The Samsung WB250F ($249.99 direct) is a compact camera with a long 18x zoom lens, built-in Wi-Fi, a 14-megapixel CMOS image sensor, and a responsive touch screen. It doesn’t skimp on the physical controls, so you don’t have to navigate by touch, and it doesn’t sacrifice wide-angle coverage in order to achieve its powerful zoom factor. We found image quality to be a little lacking, especially at higher ISO settings, and still recommend the 20x Sony Cyber-shot DSC-HX30V as our Editors’ Choice superzoom. But if you’re budget doesn’t extend toward the $300 range, and you want a pocket shooter with Wi-Fi connectivity, the WB250F is worth a look.
Design and Features
The WB250F is small when you consider that its lens covers a 24-432mm (35mm equivalent) field of view. It measures 2.4 by 4.2 by 0.9 inches and weighs about 6.9 ounces. It takes many of its design cues from the Android-powered Samsung Galaxy Camera, especially if you happen to pick one up in white; although the lines are still similar when looking at the red, gun metal, and cobalt black versions. The WB250F is a lot smaller than the 2.8-by-5.1-by-0.75 inch, 11-ounce Galaxy Camera, though.
One of the reasons that the Galaxy Camera dwarfs the WB250F is its touch screen. The Galaxy has a huge 4.8-inch display with a 921k-dot resolution, just like you would expect to see on an Android phone. The WB250F also has a touch-screen LCD, but at 3 inches and 460k dots, it’s not nearly as big or sharp. The camera’s interface certainly takes some cues from Android, especially when you turn the Mode Dial to the Wi-Fi setting. There you are greeted with big touch-sensitive icons that give you direct access to the various wireless features.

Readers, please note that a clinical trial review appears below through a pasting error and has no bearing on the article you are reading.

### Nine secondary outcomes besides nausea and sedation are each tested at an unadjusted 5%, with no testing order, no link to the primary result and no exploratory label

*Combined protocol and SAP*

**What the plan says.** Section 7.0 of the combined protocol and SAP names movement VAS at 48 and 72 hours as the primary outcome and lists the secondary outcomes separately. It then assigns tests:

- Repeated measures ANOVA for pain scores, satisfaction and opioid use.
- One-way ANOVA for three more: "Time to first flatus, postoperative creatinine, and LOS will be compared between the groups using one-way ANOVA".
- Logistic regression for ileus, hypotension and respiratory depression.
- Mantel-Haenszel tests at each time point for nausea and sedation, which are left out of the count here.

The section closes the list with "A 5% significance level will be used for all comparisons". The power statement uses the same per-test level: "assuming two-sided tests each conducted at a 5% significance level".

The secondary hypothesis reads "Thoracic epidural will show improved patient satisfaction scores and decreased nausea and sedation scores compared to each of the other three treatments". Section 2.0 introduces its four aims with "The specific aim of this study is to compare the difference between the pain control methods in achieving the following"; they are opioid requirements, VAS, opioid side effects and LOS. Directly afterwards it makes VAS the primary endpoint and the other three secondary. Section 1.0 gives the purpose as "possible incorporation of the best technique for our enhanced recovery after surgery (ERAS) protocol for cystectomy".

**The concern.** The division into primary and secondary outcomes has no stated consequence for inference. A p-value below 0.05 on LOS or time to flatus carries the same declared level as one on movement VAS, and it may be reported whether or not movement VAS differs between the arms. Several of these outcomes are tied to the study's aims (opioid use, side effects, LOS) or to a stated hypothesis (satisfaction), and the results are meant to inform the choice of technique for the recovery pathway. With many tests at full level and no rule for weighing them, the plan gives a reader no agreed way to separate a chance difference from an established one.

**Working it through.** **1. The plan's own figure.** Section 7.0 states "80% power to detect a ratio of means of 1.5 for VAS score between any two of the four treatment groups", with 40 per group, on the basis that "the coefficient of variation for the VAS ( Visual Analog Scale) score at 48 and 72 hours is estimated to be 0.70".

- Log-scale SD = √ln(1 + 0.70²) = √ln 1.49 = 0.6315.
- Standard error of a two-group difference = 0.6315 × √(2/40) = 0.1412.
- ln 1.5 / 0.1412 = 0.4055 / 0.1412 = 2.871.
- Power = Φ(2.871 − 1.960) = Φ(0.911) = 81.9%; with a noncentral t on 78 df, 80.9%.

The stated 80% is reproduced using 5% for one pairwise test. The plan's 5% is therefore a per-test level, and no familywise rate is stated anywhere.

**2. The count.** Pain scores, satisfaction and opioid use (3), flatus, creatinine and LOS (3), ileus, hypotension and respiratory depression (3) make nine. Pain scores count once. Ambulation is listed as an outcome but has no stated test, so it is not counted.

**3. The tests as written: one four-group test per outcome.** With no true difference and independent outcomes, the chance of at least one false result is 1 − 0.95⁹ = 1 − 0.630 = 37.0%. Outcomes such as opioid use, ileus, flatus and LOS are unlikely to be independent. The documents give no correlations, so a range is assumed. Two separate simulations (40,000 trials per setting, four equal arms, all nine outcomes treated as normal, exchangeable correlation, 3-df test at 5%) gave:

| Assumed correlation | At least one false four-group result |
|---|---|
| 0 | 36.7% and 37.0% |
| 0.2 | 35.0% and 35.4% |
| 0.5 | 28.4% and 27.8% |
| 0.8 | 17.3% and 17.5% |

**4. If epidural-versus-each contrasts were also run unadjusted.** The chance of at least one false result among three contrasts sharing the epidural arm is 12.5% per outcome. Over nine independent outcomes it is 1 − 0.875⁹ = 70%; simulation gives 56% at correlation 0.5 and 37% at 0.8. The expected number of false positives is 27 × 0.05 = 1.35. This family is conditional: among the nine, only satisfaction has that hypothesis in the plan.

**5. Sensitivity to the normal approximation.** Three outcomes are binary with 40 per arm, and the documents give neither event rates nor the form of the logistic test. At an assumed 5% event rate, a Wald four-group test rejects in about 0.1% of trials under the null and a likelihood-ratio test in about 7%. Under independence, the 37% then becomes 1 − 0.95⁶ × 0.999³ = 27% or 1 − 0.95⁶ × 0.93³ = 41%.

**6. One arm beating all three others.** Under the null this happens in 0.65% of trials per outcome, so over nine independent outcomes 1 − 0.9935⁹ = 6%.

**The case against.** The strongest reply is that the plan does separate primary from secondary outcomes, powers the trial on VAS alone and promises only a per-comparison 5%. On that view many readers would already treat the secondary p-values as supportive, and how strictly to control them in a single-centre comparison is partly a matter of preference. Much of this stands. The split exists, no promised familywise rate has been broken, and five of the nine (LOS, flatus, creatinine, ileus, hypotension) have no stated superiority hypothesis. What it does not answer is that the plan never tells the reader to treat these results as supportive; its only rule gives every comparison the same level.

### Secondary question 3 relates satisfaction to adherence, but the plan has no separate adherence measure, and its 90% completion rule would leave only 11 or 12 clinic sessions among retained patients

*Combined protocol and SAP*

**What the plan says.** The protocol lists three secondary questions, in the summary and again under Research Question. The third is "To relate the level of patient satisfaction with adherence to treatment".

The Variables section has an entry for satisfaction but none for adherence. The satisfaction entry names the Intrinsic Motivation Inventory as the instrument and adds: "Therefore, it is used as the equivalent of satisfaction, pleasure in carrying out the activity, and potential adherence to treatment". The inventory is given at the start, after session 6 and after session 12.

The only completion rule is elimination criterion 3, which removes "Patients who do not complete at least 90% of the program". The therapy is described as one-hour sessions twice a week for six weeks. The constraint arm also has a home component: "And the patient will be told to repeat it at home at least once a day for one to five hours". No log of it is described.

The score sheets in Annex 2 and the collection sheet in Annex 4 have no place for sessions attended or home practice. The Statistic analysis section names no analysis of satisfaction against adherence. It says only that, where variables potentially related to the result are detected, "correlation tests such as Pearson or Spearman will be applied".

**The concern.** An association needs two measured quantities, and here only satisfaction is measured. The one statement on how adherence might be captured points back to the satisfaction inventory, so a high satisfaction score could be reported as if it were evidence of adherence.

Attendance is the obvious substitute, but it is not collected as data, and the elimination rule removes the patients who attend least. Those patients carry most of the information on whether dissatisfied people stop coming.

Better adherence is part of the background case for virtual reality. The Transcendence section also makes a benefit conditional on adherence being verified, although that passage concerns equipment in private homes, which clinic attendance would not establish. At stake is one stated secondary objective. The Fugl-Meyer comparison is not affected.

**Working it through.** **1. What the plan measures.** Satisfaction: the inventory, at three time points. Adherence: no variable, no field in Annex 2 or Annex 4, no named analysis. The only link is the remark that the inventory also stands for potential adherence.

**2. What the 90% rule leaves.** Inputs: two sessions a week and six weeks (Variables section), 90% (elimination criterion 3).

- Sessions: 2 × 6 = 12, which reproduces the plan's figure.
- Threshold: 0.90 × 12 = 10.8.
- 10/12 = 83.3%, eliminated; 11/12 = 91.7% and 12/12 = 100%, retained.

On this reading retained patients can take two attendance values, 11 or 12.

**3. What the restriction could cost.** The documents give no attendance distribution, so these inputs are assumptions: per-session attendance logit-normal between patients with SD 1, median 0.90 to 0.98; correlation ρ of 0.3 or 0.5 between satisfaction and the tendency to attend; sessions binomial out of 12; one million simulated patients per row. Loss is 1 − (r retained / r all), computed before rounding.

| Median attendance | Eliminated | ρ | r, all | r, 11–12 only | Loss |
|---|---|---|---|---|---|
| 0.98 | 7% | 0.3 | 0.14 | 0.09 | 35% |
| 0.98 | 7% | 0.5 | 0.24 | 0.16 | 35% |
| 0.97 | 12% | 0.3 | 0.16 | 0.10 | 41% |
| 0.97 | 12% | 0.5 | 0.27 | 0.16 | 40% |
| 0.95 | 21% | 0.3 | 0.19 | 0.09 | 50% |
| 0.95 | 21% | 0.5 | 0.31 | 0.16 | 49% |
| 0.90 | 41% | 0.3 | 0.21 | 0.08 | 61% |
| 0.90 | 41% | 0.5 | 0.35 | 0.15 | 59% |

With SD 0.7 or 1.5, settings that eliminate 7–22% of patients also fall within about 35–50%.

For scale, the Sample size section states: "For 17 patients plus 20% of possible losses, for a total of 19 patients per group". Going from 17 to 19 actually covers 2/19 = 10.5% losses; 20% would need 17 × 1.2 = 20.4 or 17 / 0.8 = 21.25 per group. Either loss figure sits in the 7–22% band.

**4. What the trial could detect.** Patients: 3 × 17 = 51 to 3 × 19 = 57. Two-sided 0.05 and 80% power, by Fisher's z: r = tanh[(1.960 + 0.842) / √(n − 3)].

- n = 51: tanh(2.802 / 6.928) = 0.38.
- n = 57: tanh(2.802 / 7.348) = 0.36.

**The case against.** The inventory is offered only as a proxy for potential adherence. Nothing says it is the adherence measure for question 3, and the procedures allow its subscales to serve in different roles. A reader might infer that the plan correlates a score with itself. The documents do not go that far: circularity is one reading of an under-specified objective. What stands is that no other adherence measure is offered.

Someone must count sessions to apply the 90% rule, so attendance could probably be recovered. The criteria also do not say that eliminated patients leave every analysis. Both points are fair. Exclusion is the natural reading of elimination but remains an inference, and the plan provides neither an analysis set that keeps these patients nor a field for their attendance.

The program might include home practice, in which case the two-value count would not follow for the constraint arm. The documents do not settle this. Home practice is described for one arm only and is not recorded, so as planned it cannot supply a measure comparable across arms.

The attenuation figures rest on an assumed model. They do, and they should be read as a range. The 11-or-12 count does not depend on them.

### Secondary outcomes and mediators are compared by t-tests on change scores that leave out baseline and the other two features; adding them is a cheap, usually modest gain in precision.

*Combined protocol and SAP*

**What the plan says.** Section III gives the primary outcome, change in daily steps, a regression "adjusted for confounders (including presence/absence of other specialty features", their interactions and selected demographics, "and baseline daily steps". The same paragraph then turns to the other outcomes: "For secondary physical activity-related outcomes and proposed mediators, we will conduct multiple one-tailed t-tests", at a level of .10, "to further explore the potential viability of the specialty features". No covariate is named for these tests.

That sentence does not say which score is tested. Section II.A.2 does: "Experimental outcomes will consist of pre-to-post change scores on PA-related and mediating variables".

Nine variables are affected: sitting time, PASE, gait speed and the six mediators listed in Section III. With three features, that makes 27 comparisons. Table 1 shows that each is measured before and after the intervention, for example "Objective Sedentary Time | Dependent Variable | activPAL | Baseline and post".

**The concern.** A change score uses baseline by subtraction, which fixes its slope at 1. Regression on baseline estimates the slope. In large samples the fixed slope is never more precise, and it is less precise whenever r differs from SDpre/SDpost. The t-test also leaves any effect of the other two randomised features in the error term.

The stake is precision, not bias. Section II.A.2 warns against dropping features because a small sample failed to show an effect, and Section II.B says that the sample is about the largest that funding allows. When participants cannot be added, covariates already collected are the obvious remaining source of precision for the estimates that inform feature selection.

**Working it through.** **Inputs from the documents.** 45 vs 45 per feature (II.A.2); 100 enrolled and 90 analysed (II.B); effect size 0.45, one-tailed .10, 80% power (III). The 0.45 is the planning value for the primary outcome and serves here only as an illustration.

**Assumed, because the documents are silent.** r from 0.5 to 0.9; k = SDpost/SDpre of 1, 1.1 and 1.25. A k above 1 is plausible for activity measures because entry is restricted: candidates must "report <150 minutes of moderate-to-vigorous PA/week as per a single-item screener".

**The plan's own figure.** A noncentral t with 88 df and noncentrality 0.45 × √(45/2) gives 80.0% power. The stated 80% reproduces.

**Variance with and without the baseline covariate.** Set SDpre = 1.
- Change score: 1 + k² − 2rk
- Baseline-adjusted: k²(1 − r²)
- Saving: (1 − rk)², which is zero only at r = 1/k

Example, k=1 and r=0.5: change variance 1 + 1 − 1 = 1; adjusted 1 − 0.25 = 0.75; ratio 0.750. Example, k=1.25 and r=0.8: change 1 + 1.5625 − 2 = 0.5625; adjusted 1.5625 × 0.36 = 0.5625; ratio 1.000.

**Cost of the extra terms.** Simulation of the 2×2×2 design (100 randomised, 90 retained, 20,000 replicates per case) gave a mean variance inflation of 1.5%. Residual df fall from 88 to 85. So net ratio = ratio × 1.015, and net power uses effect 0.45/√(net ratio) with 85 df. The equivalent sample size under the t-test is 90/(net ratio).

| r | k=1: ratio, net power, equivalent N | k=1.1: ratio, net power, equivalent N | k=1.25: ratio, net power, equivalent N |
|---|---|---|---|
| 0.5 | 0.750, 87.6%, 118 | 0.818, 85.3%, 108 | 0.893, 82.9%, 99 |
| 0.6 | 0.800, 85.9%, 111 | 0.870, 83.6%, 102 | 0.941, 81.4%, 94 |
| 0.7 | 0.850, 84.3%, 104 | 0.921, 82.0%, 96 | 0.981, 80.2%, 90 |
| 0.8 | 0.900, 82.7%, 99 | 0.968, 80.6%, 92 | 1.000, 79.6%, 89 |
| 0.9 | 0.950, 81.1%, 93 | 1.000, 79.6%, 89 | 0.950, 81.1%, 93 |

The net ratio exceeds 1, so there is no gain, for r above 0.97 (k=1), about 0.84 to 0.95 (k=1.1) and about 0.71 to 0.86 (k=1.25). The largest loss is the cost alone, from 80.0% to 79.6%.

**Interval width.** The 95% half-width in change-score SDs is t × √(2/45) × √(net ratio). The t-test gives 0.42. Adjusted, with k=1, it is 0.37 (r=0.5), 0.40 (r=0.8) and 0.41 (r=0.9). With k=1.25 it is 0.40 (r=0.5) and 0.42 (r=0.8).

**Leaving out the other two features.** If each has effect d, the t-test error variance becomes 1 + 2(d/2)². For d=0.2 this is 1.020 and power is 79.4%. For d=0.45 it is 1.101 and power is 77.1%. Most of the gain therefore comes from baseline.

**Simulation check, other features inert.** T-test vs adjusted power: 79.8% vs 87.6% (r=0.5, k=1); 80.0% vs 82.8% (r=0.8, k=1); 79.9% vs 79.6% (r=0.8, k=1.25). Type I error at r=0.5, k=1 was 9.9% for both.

The WB250F uses Samsung’s latest Smart Camera Wi-Fi interface. It allows you to connect to a Wi-Fi network and upload photos and videos directly to Facebook, Picasa, YouTube, and SkyDrive. You can also transfer images directly to your smartphone via a free app for iOS and Android, or use the same phone (or tablet) as a wireless remote control—complete with a Live View feed of what the WB250F’s lens is seeing. Photos can also be directly sent to your PC, shared via email, or the camera can communicate with other devices that support the Samsung AllShare Play system.
You don’t get the always-on 3G/4G that you do with the Galaxy Camera, but it’s easy and quick enough to transfer photos directly to your iOS or Android device for those times when you’re away from Wi-Fi. The Sony HX30V also has Wi-Fi support, but it’s not quite as robust—you can transfer photos to your phone or home computer, but you can’t post directly to social networking sites from the camera. The HX30V does have a sharper 921k-dot LCD, although it doesn’t support touch input, it has a built-in GPS—which the WB250F lacks.